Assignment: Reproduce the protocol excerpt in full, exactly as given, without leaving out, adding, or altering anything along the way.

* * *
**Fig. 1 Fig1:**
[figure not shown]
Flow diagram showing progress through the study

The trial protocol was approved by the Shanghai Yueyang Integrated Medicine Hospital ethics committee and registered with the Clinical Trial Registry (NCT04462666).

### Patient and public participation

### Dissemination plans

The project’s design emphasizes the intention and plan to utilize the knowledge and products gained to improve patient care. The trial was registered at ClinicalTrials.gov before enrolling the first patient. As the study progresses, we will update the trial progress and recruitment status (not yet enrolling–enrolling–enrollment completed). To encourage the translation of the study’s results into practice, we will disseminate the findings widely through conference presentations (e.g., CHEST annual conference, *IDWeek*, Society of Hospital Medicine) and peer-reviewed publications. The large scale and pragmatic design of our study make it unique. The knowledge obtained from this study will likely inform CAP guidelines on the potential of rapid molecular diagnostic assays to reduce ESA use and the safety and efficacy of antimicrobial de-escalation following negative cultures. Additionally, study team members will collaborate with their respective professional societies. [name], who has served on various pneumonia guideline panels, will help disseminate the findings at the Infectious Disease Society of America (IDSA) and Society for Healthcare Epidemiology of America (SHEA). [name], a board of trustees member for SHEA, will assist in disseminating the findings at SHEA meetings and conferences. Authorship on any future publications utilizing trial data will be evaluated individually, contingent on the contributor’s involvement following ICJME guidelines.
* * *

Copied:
**Fig. 1 Fig1:**
[figure not shown]
Flow diagram showing progress through the study

The trial protocol was approved by the Shanghai Yueyang Integrated Medicine Hospital ethics committee and registered with the Clinical Trial Registry (NCT04462666).

### Patient and public participation

### Dissemination plans

The project’s design emphasizes the intention and plan to utilize the knowledge and products gained to improve patient care. The trial was registered at ClinicalTrials.gov before enrolling the first patient. As the study progresses, we will update the trial progress and recruitment status (not yet enrolling–enrolling–enrollment completed). To encourage the translation of the study’s results into practice, we will disseminate the findings widely through conference presentations (e.g., CHEST annual conference, *IDWeek*, Society of Hospital Medicine) and peer-reviewed publications. The large scale and pragmatic design of our study make it unique. The knowledge obtained from this study will likely inform CAP guidelines on the potential of rapid molecular diagnostic assays to reduce ESA use and the safety and efficacy of antimicrobial de-escalation following negative cultures. Additionally, study team members will collaborate with their respective professional societies. [name], who has served on various pneumonia guideline panels, will help disseminate the findings at the Infectious Disease Society of America (IDSA) and Society for Healthcare Epidemiology of America (SHEA). [name], a board of trustees member for SHEA, will assist in disseminating the findings at SHEA meetings and conferences. Authorship on any future publications utilizing trial data will be evaluated individually, contingent on the contributor’s involvement following ICJME guidelines.